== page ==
Spring – campaign journal #02

Published —
10.02.18
Writer —
Movement —
So we’re two weeks in, and 48% of the way towards our total. It’s that funny part of the campaign where the momentum has slowed from the initial surge of something new and fun and exciting. And it’s not yet urgent and blink-now-and-you’ll-miss-it. We’re on track – just about – and are working hard on getting people to commit to some of the bigger rewards on offer. They are, of course, always the ones that take longer; a bit more persuading. 

 

I had the strange sensation last week of being away for a conference, in Oslo. Away from team HQ, and the constant, frantic activity that always accompanies a crowdfunder; the flexibility you need; the agility to do something new, shake things up a bit, respond to the backers – or the people who have said they will, but haven’t backed you yet. The constant pressing and talking and doing that we’ve committed to for 30 days of our autumn this year. 

 

But it also gave me a bit of distance. Some context to think about the project and reflect on it, away from our studio in Liverpool, where Andrew and I have been talking about it solidly for at least nine months, and probably thinking about it for a whole lot longer. Was it the right thing to do? Was it relevant? Was there a wider audience for it? Were the themes we’d agonised over and researched good general themes that resonated for a variety of people? And, I had lots of interesting conversations throughout the week about many of the themes we’ve included – collaboration, fear, wellbeing, reflection and purpose. Some of them were prompted by conversations about the book; some of them came up completely naturally.

 

Which all bodes well for our plans for it – for the workshops and programmes that we’re putting together at the moment around its themes, alongside Liverpool John Moores University and its Health Innovation Exchange. We’ll be collaborating with them to create some test workshops with their students, and our local creative community in Liverpool and beyond.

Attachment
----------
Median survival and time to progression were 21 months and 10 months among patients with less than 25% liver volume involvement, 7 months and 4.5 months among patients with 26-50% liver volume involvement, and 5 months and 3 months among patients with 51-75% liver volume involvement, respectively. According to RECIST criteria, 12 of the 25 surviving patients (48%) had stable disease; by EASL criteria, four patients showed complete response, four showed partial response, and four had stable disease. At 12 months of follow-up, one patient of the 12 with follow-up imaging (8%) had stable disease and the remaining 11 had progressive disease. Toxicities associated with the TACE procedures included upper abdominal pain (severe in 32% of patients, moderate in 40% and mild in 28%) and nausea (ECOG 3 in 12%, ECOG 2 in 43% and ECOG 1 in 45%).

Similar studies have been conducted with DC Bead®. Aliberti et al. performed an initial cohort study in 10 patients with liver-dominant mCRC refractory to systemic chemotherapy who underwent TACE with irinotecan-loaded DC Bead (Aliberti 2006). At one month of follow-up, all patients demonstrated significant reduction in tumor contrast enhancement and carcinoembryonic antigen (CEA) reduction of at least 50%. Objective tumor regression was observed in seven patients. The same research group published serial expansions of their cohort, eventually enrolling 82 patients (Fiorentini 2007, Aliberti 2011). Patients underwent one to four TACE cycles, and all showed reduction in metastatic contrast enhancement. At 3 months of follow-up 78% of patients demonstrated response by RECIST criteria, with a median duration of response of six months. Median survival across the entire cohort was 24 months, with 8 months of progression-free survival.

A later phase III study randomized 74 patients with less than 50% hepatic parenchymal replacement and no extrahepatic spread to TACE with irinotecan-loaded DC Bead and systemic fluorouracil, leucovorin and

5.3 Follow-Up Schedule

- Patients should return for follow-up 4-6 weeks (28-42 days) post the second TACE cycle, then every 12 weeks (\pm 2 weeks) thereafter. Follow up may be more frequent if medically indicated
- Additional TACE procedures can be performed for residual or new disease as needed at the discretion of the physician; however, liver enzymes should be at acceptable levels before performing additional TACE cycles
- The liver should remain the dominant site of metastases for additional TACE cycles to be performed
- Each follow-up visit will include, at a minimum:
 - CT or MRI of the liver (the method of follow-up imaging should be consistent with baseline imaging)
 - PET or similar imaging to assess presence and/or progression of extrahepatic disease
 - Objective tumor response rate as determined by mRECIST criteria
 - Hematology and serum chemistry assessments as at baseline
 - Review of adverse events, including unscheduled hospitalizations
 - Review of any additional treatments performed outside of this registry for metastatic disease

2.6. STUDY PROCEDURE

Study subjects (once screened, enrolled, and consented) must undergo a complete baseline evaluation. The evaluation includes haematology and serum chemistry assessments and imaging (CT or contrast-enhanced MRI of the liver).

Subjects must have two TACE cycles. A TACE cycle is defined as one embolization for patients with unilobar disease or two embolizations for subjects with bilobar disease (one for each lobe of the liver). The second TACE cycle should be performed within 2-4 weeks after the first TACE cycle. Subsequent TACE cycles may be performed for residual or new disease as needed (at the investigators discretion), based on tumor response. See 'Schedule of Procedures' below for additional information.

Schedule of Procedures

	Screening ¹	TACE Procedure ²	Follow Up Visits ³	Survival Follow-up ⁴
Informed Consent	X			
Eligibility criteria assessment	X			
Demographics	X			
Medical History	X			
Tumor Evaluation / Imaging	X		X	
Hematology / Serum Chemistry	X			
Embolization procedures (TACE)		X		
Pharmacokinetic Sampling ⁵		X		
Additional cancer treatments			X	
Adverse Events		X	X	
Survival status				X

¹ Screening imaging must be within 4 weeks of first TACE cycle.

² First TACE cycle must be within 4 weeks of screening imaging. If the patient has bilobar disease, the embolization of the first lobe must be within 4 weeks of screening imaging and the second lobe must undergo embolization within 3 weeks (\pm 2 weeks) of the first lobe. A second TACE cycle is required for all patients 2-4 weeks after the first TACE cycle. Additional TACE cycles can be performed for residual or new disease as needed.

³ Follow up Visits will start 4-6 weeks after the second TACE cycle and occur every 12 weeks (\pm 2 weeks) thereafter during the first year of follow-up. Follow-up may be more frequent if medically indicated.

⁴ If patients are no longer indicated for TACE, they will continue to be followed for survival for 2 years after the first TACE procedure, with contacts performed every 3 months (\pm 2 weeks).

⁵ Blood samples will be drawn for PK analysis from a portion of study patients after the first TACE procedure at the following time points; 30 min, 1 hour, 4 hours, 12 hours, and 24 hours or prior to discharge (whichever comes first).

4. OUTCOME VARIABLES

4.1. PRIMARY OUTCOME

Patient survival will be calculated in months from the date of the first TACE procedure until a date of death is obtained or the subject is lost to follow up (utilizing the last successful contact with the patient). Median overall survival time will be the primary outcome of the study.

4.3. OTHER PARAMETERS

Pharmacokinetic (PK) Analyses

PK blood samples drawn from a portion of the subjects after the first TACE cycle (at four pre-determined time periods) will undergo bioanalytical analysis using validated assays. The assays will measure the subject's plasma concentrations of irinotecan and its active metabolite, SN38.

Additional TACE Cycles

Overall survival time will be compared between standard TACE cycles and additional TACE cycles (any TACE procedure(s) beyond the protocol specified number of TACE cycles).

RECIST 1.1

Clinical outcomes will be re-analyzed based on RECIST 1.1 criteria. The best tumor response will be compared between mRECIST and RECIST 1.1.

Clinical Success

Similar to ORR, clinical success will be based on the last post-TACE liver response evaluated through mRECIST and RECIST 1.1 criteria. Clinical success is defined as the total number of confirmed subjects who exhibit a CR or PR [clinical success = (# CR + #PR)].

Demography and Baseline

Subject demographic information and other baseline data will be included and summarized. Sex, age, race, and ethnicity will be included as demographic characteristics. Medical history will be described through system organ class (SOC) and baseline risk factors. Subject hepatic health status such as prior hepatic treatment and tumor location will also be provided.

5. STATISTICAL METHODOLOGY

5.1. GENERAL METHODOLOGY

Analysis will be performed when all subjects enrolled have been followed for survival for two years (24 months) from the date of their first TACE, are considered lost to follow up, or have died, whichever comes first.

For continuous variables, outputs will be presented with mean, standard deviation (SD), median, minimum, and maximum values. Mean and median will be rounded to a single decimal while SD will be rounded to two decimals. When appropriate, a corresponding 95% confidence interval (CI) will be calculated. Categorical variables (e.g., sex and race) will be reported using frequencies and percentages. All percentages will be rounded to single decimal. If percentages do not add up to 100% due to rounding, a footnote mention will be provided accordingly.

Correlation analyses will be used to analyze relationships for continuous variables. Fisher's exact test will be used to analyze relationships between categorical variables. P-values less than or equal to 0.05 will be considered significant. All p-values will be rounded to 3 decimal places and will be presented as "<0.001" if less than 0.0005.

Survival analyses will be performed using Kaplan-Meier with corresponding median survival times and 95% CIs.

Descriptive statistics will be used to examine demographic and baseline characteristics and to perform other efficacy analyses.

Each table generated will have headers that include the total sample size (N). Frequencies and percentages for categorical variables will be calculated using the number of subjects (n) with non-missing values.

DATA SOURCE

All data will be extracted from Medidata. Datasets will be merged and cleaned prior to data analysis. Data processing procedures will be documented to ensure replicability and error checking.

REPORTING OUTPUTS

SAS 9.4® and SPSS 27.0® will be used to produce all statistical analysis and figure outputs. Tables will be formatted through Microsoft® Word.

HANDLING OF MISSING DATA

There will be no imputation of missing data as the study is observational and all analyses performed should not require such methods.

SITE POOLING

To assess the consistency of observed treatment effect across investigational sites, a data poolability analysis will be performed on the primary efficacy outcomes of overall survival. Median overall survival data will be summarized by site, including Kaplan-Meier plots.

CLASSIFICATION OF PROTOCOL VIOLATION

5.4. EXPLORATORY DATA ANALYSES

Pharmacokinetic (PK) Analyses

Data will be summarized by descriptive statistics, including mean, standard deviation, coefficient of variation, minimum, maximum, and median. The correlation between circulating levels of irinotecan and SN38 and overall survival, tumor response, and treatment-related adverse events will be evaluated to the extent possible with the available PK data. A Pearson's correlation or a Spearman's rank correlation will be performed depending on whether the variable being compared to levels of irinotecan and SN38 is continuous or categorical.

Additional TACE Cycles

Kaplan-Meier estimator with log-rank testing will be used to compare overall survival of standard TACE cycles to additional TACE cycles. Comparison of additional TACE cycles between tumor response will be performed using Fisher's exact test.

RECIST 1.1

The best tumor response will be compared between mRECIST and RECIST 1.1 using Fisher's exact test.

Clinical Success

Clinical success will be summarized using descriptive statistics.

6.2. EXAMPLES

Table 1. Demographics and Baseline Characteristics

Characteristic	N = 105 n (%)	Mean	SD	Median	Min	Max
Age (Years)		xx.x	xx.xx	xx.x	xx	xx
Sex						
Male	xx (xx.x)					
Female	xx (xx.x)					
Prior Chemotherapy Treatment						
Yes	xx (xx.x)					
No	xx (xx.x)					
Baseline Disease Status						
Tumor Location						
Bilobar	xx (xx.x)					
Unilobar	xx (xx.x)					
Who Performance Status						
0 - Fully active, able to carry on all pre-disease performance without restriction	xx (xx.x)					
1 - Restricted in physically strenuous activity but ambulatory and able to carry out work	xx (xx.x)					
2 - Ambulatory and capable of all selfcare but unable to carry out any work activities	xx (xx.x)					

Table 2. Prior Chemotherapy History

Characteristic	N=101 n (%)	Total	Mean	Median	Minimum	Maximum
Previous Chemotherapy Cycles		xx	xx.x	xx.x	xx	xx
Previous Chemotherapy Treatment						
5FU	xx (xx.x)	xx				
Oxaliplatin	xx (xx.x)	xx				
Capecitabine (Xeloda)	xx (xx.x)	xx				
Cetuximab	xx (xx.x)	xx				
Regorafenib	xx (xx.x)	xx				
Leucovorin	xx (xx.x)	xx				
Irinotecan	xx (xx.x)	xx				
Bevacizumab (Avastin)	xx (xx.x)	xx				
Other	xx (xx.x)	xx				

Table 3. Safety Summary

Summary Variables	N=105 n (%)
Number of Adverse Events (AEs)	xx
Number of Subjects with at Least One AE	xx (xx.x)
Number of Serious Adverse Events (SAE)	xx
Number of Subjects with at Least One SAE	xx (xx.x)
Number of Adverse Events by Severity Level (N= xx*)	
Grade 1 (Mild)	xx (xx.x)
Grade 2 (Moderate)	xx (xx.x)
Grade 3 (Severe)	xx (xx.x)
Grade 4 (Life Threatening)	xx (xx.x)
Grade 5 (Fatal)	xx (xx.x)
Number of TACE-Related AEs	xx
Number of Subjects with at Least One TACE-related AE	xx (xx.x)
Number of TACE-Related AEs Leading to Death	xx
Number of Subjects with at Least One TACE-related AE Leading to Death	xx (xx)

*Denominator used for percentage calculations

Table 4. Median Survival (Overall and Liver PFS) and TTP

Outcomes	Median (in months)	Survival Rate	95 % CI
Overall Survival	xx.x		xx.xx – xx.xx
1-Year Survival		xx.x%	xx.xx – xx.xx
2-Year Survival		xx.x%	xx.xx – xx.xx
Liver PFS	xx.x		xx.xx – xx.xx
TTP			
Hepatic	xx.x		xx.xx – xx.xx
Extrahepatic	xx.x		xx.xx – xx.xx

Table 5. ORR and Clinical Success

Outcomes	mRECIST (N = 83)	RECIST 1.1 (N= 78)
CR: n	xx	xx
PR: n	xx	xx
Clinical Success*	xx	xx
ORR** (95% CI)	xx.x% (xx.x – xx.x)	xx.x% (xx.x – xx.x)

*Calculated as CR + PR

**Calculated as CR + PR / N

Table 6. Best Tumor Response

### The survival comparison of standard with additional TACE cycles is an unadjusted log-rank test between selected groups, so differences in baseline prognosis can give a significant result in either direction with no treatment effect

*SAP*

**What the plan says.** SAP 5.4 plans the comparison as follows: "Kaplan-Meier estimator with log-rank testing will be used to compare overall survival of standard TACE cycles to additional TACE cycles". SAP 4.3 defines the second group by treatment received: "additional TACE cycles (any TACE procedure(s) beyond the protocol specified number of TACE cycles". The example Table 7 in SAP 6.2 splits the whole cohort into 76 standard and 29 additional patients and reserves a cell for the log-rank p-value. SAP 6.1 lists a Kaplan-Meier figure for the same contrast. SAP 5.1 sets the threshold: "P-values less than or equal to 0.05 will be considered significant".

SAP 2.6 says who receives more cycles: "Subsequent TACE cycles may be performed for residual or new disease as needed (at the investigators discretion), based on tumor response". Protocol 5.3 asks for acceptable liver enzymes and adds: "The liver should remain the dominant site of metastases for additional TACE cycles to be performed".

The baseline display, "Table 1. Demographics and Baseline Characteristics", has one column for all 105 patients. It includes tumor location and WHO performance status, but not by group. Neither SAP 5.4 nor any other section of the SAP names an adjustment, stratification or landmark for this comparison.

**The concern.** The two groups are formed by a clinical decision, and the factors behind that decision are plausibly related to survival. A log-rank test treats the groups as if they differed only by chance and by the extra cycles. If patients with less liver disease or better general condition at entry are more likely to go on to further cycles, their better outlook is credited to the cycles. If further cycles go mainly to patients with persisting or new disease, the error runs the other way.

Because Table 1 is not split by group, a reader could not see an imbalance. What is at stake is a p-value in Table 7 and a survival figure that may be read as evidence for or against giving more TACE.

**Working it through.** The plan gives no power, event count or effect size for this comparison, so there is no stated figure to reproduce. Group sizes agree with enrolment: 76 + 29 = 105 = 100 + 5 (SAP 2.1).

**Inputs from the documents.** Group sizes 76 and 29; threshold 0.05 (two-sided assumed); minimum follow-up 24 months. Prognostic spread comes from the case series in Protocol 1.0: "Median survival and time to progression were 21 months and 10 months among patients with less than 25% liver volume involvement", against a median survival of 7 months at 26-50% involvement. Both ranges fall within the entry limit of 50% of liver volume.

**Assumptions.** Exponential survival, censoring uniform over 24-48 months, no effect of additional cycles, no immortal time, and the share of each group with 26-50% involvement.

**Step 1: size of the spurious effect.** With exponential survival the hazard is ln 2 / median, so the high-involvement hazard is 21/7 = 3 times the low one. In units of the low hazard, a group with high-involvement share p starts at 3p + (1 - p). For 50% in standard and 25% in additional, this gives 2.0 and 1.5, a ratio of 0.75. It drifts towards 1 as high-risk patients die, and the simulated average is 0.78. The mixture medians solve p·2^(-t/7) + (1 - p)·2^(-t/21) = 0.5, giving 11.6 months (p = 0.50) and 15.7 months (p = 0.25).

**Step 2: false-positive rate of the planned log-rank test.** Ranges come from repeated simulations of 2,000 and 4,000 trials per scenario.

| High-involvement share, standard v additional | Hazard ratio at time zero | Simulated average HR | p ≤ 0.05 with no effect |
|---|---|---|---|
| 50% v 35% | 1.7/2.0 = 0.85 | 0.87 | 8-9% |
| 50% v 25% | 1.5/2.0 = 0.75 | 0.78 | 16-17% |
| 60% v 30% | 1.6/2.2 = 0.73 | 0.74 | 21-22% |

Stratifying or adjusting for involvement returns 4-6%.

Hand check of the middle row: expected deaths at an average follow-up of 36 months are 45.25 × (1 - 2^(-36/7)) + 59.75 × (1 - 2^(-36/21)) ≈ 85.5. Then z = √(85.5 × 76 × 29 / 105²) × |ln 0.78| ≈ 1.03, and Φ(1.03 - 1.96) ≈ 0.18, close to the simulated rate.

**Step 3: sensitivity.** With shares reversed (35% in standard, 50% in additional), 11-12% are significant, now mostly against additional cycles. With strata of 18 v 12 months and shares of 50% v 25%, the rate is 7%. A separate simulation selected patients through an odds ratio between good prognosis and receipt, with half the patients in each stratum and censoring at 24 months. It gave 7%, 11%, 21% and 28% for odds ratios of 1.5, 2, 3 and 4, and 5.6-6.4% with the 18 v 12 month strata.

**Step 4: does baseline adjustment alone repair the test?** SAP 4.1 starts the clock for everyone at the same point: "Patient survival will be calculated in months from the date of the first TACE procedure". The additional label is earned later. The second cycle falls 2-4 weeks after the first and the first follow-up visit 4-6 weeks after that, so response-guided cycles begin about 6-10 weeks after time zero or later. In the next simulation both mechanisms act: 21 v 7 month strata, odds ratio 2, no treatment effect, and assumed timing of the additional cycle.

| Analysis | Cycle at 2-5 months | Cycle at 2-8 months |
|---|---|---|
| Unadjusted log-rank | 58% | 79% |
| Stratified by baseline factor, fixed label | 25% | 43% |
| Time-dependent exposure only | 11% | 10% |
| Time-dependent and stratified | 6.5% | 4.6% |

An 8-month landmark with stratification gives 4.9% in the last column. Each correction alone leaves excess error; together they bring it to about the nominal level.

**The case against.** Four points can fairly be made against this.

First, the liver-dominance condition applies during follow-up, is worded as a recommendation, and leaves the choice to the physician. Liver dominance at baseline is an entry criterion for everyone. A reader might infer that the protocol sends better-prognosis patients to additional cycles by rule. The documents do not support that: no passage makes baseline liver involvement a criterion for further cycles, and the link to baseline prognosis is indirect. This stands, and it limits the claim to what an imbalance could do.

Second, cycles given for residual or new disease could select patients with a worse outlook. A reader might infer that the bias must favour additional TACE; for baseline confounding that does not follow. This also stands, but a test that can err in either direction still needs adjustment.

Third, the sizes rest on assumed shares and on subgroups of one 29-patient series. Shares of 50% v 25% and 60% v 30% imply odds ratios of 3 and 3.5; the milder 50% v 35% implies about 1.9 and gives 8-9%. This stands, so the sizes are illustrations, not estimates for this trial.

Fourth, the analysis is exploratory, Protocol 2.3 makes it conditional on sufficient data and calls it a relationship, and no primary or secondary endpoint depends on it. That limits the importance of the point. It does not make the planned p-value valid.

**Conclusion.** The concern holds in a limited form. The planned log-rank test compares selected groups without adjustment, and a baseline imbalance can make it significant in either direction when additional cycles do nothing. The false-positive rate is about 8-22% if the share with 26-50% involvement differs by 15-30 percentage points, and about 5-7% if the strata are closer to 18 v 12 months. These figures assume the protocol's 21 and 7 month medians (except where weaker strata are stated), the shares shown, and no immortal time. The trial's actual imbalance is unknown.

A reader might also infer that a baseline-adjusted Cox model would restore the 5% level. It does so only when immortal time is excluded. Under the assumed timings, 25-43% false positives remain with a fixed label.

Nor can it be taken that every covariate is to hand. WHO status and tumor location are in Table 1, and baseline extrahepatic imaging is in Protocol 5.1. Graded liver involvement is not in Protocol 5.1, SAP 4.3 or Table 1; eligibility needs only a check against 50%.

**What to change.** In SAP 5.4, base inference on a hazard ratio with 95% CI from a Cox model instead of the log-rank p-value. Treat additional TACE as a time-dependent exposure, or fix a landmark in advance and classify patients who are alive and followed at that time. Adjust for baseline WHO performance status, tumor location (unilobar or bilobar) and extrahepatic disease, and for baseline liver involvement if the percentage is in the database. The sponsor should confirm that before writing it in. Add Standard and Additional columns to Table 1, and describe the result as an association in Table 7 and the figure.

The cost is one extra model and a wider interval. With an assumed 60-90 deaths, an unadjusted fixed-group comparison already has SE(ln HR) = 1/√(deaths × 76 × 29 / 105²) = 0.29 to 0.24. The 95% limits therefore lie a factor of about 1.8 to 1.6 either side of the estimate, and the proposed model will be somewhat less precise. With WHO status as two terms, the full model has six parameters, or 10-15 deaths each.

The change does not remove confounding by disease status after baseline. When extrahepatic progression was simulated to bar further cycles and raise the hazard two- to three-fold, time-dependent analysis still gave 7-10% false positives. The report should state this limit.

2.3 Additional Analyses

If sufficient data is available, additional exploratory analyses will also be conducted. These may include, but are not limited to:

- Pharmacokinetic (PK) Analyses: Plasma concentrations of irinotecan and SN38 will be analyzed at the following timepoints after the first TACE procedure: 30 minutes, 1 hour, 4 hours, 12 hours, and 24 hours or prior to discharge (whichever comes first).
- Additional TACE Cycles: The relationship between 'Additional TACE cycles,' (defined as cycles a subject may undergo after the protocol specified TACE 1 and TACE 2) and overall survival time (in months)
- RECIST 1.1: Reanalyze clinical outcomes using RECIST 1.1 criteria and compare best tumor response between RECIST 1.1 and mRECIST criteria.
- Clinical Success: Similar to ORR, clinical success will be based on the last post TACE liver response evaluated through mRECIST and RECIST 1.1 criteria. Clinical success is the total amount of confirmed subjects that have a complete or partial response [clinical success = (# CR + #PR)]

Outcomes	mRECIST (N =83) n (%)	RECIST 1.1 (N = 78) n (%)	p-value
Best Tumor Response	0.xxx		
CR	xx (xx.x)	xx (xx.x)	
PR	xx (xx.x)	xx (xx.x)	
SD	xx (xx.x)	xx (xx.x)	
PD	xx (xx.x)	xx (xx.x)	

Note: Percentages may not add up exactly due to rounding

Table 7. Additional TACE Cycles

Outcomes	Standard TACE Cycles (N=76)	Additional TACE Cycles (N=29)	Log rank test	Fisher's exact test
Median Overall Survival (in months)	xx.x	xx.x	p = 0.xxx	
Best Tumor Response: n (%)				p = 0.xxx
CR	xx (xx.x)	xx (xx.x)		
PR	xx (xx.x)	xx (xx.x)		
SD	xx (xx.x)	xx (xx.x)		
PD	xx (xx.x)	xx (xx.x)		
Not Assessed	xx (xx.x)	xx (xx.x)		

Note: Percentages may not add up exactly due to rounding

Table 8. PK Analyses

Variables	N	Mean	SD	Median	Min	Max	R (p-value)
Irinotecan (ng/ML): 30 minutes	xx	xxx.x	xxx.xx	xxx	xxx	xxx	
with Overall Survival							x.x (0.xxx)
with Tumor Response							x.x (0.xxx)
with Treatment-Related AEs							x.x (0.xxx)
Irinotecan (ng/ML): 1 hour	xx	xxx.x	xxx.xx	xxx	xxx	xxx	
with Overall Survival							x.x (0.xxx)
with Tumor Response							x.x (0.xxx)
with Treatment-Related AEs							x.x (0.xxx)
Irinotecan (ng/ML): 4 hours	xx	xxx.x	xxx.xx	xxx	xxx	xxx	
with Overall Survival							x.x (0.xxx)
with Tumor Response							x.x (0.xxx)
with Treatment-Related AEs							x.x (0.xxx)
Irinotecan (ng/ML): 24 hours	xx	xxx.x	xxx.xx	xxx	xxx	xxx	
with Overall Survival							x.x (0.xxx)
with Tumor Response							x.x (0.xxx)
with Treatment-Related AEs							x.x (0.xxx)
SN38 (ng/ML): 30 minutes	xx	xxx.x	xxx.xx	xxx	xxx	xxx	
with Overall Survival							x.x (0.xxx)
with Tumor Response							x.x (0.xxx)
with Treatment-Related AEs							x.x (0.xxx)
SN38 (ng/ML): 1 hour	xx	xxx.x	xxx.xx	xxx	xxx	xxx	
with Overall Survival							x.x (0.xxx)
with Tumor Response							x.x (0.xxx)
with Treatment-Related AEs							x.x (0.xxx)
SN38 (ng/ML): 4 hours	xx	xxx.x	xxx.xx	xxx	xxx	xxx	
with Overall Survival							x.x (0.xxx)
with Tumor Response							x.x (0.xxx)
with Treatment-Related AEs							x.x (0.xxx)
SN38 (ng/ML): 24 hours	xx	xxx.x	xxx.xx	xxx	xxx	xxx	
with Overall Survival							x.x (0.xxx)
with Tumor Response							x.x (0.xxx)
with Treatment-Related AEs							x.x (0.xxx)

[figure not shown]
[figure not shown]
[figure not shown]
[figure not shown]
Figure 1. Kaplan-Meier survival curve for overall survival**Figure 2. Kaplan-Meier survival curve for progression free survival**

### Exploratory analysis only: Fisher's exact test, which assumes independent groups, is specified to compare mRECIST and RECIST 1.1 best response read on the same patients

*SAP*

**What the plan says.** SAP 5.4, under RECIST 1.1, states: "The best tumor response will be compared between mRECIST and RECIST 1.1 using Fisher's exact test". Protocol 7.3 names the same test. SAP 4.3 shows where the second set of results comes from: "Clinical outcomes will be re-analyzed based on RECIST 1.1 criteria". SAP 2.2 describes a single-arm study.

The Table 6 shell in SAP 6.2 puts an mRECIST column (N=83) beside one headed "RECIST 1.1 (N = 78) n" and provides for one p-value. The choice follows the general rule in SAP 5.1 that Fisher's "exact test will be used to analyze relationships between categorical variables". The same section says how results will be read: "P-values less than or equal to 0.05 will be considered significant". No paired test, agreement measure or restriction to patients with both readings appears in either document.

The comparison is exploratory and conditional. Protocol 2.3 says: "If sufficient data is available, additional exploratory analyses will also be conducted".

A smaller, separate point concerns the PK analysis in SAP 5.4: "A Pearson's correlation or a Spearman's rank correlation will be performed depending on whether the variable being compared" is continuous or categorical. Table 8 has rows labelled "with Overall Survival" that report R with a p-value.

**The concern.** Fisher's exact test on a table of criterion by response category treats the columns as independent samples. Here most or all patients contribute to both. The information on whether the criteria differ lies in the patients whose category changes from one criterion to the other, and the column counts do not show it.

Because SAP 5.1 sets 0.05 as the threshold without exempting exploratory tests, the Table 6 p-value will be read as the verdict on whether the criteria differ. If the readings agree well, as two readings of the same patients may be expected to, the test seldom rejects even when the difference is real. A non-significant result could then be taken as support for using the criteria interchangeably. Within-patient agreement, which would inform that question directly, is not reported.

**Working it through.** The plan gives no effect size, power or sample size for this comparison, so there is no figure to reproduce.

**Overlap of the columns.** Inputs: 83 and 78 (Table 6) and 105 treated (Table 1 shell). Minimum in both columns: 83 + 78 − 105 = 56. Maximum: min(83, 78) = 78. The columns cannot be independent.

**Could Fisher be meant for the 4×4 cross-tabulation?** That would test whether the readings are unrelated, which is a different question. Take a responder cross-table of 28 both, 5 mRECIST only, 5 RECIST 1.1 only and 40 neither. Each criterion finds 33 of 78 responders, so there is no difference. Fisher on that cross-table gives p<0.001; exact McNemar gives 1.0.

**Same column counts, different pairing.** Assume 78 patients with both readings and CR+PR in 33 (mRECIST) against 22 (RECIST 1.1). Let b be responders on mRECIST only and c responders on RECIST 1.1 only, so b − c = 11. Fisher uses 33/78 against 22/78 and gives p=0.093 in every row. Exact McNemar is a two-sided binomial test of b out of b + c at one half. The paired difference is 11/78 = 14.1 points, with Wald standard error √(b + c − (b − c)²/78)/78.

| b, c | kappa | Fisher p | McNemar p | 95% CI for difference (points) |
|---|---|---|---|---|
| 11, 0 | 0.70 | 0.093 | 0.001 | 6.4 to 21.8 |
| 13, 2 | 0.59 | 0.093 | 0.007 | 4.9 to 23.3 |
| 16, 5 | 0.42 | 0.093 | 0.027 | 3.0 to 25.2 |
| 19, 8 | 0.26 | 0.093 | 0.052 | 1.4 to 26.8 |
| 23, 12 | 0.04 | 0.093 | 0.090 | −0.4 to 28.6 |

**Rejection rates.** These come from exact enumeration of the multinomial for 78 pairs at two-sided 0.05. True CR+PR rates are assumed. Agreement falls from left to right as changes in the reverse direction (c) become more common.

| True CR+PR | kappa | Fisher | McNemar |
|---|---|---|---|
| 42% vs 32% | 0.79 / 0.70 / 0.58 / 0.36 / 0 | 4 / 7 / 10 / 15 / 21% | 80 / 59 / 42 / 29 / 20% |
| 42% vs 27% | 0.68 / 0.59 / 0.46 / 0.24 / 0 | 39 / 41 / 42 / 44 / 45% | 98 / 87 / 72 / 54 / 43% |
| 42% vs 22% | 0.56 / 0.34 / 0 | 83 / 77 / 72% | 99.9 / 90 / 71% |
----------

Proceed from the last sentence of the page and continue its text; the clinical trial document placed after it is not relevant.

And working with students and young people on this is exactly where we want to be. Like Ethos, our plan is to make it accessible and inclusive. 

 

I’ve been running businesses now since I was 27. 15 years of my adult life soon, and longer than I was ever an employee. When I was starting out, people would give you advice on cashflow and writing business plans. But they didn’t ever really talk about what goes wrong – or, really, what goes right. Truth be told, you don’t really have much control over your cashflow when you’re starting out. You just need to try and ride it out, any way you can. 

 

And there was never really a sense of being part of something wider. Sure, there would ALWAYS be a networking event to go to, where my shy, 20-something self would flutter around the edge, drinking cheap red wine (cheap red is ALWAYS better than cheap white), and – if I was lucky – spend the evening chatting to people I already knew.

 

But networking was always approached from the angle of selling to people; making contacts, following up leads and earning yourself money. Seeing what you could get from them. Certainly nobody ever talked about collaborating, or side projects or even wellbeing and work-life balance.   

 

It was a fairly binary view – businesses should grow; you’d then employ lots of people, and carry on expanding. Or else you’d failed. There were no nuances; no questioning of why you were doing things; how to grow in other ways; other benefits of business and ideas and ventures. 

 

And that’s what we want to get to with Spring. A way of connecting what matters to you, in your work life, or home life, or hobbies and side-projects. Somewhere where you an reflect, think and plan. Something that’s reassuring and – we hope too – inspiring. Everyone has a different version of success and happiness. And we hope Spring reflects yours. 

 

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So, if you’ve already supported us, we’re hugely grateful for the vote of confidence and your interest. Thank you. We’d really love it if you shared it with other people you think might be keen, or who would see the benefits. If you haven’t, we hope you might. Or share it with someone you think who will. We can’t do this without you.